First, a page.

The PBoC doesn’t like its lack of visibility into what’s happening in mobile payments. Or the vast amount of funds that payment companies are managing (FT):
- “The People’s Bank of China intends to target some payment institutions for a trial run of new, more stringent requirements that would force them to transfer all customer funds to a centralised deposit account, the state-owned newspaper Securities Times reported, citing unnamed industry sources.”
- “The ramifications of such a system could be significant for the payment platforms industry, which has become a vital part of China’s consumer economy over the last decade.”
- “The two payment platforms run by Alibaba and Tencent make up 90 per cent of the country’s $16tn annual mobile payments market.”
Get smart: This is still in the planning phase, so there’s no guarantee it gets rolled out.
Get smarter: The central bank is set to trial the system with 26 different institutions. But there are only two that the policy is really targeting.
POLITICS and POLICY
5. China’s consumer association gets litigious
China’s consumer association is trying to bolster consumer rights – and make some money in the process.
The group is advocating for regulators to give them the ability to file class action suits against businesses that screw over their customers.
That’s why the group held a roundtable with representatives from the legislature, government, courts and legal experts to discuss the issue of “implementing a huge punitive compensation mechanism.”
How “huge” are they aiming for? Local branches of the association have conducted initial trials in the range of millions of RMB worth of damages.
Why do they want this?
- The costs for businesses of encroaching on consumer rights is too low to stop them from doing it.
Get smart: Premier Li Keqiang signaled his intent to have punitive damage policies in 2016. The roundtable focused on very technical aspects of implementation – a sign it’s moving ahead.
The big picture: This fits into two big goals of Chinese government: creating positive incentives for people to consume, and negative incentives for business – domestic ones in particular – to improve quality.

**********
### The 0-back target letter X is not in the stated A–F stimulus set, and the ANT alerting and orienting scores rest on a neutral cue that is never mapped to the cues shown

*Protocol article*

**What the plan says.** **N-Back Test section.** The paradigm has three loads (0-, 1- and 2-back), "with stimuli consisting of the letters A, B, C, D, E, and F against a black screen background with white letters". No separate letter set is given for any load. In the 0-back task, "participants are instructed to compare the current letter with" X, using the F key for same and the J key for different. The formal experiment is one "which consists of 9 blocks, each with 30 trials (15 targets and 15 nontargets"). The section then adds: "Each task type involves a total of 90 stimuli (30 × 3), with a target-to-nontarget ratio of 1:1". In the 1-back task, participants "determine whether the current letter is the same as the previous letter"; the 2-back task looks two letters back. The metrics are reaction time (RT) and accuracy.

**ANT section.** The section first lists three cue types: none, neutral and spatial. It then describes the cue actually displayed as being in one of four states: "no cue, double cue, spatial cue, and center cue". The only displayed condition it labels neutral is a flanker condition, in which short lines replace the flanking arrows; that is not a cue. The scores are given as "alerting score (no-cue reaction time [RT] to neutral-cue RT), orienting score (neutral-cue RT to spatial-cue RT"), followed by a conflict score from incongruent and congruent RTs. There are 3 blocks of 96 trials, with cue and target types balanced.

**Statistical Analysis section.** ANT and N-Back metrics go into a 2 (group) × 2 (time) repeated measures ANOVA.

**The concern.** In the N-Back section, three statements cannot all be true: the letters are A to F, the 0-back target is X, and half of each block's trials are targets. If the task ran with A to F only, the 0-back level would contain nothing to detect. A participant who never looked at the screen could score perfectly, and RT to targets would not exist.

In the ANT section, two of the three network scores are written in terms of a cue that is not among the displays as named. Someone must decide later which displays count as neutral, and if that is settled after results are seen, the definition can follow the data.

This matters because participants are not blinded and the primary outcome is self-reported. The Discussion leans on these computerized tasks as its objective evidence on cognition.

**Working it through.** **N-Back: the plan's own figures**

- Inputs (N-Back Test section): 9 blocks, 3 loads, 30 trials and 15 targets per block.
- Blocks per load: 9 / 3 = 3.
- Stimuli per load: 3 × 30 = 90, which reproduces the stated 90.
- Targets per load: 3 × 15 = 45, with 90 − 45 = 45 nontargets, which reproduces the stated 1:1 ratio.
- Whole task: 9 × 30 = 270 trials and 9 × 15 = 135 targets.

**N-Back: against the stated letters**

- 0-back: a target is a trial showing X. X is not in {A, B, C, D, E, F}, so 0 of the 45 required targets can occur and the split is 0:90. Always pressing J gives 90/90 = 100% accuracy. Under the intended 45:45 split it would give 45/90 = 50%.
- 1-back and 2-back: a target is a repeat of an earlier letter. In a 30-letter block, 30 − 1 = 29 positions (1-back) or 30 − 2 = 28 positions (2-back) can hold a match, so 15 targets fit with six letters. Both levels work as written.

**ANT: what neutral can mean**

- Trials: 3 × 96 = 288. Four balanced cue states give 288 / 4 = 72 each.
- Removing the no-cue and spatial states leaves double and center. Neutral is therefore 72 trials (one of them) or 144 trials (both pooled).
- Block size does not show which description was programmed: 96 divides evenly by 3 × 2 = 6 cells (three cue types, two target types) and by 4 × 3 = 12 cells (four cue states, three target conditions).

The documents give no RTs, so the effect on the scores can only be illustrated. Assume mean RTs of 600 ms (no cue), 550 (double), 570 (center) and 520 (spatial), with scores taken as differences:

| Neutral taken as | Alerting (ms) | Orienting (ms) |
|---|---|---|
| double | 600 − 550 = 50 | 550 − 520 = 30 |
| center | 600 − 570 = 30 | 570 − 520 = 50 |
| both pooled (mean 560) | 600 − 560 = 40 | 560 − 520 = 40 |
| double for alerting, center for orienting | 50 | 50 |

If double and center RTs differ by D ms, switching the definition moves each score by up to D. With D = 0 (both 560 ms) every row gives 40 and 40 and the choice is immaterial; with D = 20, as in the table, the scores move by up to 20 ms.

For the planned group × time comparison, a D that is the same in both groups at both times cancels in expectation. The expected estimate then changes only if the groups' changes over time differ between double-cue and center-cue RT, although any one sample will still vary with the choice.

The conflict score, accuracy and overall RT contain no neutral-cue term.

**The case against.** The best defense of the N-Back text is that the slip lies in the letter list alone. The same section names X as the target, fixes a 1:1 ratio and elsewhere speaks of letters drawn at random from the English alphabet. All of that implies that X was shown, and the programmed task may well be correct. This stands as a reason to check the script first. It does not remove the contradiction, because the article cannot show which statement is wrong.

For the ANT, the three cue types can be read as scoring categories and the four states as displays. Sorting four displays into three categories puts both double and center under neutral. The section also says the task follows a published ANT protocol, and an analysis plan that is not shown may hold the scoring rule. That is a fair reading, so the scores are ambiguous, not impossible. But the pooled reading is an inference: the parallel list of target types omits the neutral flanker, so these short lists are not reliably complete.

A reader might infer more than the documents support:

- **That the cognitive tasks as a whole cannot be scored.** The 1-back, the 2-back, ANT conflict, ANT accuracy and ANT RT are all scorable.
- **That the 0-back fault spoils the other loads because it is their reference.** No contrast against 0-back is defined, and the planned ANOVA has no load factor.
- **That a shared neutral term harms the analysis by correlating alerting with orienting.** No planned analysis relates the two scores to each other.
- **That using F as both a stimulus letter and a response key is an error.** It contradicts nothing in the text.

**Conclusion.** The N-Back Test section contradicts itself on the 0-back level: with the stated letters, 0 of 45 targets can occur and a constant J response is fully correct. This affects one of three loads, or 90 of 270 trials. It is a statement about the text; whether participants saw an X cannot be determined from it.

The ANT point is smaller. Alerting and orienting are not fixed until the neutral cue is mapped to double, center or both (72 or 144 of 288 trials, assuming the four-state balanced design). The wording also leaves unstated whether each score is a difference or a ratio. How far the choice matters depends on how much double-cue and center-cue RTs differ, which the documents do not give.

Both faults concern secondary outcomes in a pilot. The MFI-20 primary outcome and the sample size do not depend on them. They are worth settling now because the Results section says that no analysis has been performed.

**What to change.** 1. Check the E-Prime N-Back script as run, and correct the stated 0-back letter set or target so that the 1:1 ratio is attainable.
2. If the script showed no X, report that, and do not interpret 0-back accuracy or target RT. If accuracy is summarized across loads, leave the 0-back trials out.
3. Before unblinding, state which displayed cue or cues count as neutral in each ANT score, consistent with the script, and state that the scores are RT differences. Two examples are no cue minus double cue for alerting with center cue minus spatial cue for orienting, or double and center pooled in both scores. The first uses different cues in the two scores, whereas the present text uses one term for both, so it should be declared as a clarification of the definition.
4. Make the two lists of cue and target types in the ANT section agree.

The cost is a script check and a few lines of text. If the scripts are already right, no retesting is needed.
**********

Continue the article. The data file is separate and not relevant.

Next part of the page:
POLITICS and POLICY
6. China’s invite-only internet billionaire PARTY club?
All the big names of China’s ICT industry – Jack Ma, Ponny Ma, and Robin Li – just joined a new club called the China Federation of Internet Societies.
But they don’t run it.
Wanna guess who the boss is? Ren Xianliang, former deputy director of the CCP’s Central Leading Small Group on Cyberspace Affairs, and current deputy director of the legislature’s Social Construction Committee.
And guess who spoke at the group’s inaugural meeting? Xu Lin, director of the Office of the Central Cyberspace Affairs Commission.
What will the new group do? (Xinhua)
- Study Xi Jinping’s thought on becoming a cyber superpower and the spirit of the National Cybersecurity and Informatization Work Conference (see the April 23 Tip Sheet)
- Guide the political direction of internet organizations
- Protect internet organizations’ interests
- Promote Party-building in internet organizations
Get smart: The Party wants to keep its internet giants on a tight leash.
Get smarter: There’s an upside for China’s internet giants. They have direct access to top officials, and considerable input into policymaking.